How to Learn Esperanto
Over the past few days I’ve started learning more Esperanto again. Every day, I read some Esperanto, watch some videos, and/or listen to podcasts. Now that my phone has updated to Anki 2, I will get back to memorizing more vocabulary.
I’d like to see where another month gets me with the language. I can read Esperanto, but still need work on listening comprehension, speaking, and writing.
If you’ve been thinking about learning Esperanto but just haven’t gotten around to yet, consider studying with me for the next four weeks. We could create a small chatroom and discuss our progress — all in Esperanto, of course. 🙂
Why Learn Esperanto?
Many studies have shown that learning Esperanto increases the speed at which you can learn additional languages. If you want to learn a language like French or German, studying a bit of Esperanto first can help.
Esperanto is very easy to learn. Some people learn it in a few months, or even just a few weeks.
According to Wikipedia, there are between 10,000 and 2 million Esperanto speakers scattered around the world. [Update for 2016: there are hundreds of thousands of people learning Esperanto over on Duolingo.] This means that wherever you travel, it is likely that there are Esperanto speakers nearby. They can be found through resources like the Pasporta Servo, Lernu, Twitter, Facebook groups, and Google Plus communities.
There are also many Esperanto courses and events around the world. I took a week-long intensive Esperanto course in Slovakia, and I plan to go to other Esperanto events in the future.
How to Learn Esperanto
I recommend trying some of the things below.
Learn the 16 Rules of Grammar
One of the first things that I did was to read through the 16 rules of Esperanto grammar. Esperanto is perfectly regular, so just reading these rules will provide the basics.
Here’s an example of how simple the grammar is:
- All nouns end with -o
- All adjectives end with -a
- All adverbs end with -e
- All verbs infinitives end with -i
You might start with a root word or two and then use prefixes and suffixes to change the meaning. Here are some examples of how the above suffixes change the root word “rapid-“:
- Rapida — rapid (adjective)
- Rapide — rapidly (adverb)
- Rapidi — to hurry (verb)
- Rapido — speed (noun)
Check out the 16 rules of Esperanto grammar for a complete overview.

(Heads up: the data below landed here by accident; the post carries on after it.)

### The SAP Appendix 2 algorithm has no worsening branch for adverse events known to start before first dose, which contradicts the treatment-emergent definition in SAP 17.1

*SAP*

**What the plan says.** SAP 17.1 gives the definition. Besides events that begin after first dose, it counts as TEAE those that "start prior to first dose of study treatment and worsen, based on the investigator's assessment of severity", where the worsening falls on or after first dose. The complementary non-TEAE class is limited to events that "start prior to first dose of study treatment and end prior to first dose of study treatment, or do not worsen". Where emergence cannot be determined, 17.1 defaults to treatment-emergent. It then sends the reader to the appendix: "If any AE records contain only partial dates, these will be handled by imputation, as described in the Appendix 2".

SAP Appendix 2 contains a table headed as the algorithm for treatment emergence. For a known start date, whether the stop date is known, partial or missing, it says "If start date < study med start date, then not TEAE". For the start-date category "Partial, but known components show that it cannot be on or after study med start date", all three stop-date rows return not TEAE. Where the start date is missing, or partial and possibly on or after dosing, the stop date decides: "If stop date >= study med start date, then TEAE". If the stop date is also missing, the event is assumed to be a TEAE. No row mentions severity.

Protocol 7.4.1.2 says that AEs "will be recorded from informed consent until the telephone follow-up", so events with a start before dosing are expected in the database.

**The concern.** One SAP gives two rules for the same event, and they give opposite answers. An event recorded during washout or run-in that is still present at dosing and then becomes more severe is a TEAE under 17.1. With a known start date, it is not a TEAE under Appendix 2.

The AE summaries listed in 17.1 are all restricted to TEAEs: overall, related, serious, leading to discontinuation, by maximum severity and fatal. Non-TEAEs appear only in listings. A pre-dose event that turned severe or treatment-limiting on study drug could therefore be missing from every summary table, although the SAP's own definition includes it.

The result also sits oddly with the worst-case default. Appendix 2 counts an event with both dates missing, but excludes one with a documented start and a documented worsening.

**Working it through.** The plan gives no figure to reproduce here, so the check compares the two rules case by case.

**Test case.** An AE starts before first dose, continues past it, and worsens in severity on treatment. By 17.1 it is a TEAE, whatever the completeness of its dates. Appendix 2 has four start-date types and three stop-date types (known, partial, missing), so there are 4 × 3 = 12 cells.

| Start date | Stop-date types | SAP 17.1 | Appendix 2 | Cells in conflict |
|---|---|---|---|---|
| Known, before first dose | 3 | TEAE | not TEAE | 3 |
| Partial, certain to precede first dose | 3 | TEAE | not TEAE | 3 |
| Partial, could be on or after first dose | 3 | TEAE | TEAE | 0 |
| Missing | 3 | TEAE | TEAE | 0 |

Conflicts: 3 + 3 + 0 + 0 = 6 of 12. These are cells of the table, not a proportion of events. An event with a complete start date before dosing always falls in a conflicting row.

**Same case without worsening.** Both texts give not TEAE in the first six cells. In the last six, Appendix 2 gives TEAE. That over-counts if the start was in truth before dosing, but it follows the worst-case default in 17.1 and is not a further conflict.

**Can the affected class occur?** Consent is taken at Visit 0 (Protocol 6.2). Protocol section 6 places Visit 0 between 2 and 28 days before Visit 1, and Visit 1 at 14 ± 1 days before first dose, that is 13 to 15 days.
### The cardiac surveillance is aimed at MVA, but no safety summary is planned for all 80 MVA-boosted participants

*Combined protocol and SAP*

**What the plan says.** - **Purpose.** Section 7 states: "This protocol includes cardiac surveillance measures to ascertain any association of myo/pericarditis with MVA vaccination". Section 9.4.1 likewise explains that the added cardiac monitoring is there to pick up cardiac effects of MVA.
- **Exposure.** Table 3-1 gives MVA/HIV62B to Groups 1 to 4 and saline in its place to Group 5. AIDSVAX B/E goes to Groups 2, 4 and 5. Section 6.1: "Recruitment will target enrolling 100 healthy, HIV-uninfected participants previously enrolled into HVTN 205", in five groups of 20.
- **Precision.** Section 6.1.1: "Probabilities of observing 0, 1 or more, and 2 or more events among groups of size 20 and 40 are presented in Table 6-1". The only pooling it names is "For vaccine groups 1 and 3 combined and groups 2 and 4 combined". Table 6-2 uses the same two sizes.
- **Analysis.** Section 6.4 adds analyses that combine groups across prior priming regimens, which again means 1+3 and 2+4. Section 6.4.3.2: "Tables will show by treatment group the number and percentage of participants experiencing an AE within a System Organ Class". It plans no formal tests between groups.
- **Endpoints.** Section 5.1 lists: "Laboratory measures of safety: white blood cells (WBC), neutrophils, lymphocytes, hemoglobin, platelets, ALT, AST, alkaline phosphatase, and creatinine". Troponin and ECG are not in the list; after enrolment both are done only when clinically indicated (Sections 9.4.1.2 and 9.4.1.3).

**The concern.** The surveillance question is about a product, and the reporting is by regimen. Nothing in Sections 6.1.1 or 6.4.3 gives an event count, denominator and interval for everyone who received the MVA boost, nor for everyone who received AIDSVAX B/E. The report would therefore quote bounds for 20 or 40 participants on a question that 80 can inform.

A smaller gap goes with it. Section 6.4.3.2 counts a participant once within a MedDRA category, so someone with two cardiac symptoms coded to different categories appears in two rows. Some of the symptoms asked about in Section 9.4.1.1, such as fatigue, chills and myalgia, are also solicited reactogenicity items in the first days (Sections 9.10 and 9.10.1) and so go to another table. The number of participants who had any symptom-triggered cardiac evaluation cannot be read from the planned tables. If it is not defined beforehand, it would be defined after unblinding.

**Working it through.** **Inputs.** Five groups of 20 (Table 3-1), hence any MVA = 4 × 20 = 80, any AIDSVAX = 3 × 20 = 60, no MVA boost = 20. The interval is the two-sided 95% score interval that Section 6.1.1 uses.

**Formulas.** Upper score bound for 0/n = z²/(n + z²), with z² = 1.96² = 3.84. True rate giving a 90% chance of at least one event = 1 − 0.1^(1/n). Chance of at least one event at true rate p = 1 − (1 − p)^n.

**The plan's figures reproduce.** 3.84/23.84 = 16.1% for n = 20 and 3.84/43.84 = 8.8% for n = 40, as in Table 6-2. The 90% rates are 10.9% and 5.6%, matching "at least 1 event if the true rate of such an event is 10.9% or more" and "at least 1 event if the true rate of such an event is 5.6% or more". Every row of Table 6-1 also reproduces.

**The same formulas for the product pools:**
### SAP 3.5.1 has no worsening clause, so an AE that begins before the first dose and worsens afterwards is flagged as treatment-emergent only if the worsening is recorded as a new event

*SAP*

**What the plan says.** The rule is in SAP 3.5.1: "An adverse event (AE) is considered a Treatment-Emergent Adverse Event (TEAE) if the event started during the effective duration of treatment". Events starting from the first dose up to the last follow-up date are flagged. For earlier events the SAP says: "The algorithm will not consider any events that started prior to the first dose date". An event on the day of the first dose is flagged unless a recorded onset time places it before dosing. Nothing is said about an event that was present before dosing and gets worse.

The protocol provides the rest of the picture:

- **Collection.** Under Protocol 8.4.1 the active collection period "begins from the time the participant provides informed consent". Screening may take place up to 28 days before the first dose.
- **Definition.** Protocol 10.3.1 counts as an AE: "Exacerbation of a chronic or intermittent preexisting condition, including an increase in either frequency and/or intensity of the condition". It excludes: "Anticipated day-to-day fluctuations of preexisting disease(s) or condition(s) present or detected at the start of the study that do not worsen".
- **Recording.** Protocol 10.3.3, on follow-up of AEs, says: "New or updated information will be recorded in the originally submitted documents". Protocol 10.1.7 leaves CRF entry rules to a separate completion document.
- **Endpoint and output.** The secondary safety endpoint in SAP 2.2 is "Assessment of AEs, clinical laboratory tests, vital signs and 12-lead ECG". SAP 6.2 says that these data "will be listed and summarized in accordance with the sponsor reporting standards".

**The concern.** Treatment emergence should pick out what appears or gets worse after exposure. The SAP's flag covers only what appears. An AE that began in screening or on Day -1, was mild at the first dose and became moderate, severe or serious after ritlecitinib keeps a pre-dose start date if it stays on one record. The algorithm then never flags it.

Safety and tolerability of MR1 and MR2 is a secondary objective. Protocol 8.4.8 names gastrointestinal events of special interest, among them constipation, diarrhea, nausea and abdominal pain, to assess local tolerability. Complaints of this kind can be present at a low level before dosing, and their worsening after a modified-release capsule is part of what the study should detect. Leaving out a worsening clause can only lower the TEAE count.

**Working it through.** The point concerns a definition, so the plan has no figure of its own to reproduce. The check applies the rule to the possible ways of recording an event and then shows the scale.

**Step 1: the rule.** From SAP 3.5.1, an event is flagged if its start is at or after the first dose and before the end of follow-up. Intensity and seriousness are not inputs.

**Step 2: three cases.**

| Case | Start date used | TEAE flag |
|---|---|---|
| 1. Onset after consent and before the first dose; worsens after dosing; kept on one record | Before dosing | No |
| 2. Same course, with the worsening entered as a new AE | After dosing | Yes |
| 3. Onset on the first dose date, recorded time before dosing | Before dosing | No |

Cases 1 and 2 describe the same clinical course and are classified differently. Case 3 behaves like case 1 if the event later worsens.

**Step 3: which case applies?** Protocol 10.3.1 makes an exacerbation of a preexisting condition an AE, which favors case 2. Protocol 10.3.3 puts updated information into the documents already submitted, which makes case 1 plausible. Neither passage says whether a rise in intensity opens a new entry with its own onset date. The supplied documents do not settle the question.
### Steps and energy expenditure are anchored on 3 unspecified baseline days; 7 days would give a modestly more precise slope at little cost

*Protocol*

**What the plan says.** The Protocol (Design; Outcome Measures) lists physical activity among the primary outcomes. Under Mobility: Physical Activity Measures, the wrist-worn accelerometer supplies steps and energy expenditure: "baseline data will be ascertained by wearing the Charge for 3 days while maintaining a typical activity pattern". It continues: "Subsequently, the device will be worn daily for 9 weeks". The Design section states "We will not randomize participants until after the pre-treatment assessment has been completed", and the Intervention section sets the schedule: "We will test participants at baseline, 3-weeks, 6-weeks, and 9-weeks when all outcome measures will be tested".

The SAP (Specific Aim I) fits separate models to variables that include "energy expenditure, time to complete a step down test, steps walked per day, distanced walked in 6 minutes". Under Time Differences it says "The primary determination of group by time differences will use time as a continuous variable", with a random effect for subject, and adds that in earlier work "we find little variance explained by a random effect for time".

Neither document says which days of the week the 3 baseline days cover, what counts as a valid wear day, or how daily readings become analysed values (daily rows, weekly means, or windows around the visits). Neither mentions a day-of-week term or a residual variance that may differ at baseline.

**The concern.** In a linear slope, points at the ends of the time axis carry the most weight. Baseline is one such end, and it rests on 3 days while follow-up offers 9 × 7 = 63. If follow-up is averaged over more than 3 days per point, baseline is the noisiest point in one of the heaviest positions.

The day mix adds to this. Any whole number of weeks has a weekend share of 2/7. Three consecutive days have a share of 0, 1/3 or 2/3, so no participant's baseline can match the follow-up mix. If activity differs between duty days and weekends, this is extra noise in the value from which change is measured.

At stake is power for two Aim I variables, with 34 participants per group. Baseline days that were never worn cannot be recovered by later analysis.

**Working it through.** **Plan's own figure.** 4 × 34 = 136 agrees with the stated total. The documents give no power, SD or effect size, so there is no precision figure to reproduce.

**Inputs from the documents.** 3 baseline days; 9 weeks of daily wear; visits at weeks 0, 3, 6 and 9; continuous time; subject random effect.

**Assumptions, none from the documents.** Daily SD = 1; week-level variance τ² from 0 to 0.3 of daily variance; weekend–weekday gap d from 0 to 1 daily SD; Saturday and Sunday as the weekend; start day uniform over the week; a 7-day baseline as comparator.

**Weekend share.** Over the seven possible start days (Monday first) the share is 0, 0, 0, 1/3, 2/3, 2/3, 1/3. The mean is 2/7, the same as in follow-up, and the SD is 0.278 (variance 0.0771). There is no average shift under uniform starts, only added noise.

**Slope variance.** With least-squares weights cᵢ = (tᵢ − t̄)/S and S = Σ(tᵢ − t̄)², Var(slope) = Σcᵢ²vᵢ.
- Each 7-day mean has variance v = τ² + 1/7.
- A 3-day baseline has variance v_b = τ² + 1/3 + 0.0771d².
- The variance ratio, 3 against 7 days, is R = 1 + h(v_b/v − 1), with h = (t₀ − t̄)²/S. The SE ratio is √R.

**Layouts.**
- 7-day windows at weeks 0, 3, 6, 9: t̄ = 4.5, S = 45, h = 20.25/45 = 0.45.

Setup Your Computer to Type in Esperanto
Esperanto has a few letters that aren’t found in English like: ĉ, ĵ, ŭ, ŝ, ĥ,and ĝ. There are ways to type these letters in Windows, Mac, and Linux. It’s useful to set that up in the beginning so that you can start typing Esperanto words right away. If you don’t have a keyboard that can type in Esperanto, you also can use the “x” system where an x is placed after a letter to indicate that it has the circumflex accent. These are equivalent ways to write the same letters:
- gx = ĝ
- jx = ĵ
- cx = ĉ
- sx = ŝ
- hx = ĥ
- ux = ŭ
It is okay to write Esperanto with either of these styles:
- Mi ŝatas ĝin.
- Mi sxatas gxin.
You can also set websites like Google, Facebook, and Reddit to display in Esperanto. If you want some websites to automatically display in Esperanto, you can change your Firefox settings to tell websites that it is your preferred language:
A lot of Esperanto’s vocabulary comes from German, English, and Romance languages like French, Spanish, and Latin. If you speak English plus a little Spanish, French, Italian, or German, much of Esperanto’s vocabulary will already be familiar.
Learn the Prefixes and Suffixes
Esperanto words are built with prefixes and suffixes that are attached to root words. For example, the suffix -ej- takes a root word and makes it into a place. If the root word for “learn” is lern-, and -o indicates a noun, then the word for school is lern-ej-o — place of learning.
The Table of Correlatives
I think that it is useful to memorize the entire table of correlatives. I just printed the one at the bottom of this page, and quickly memorized it in a memory palace. Even now, when I hear words like kie, tiom, and ĉiam, I am sometimes transported back into my memory palace to verify the definitions.
Check Out Lernu.net and Online Resources
Lernu.net is full of resources for learning Esperanto. Duolingo now has a great Esperanto course, with at least a few hundred thousand learners. Our wiki also has a page of Esperanto resources. Also be sure to check out Esperantofre.com.
One useful source of reading that I’ve discovered is Wikipedia in Esperanto. There are over 100,000 articles there. If you have a smartphone, you can use Pocket to send webpages to your phone for offline reading.
Free Esperanto Program
I haven’t used it much, but there is a free program for learning Esperanto.
Video and Audio
I’ve been listening to Esperanto podcasts. I use Beyond Pod for Android phones. Also check out this list of podcast clients for other computers. You can subscribe to the podcasts, and download them for off-line listening.
Dictionaries and Translators
There are Esperanto events all over the world:
If you would like to join me in studying Esperanto over the next four weeks, leave a comment below and I’ll send you an email. I will setup an online chat room for practicing Esperanto. All levels are welcome. I already have a start with the language, but I think that it’s simple enough that complete beginners will quickly catch up. 🙂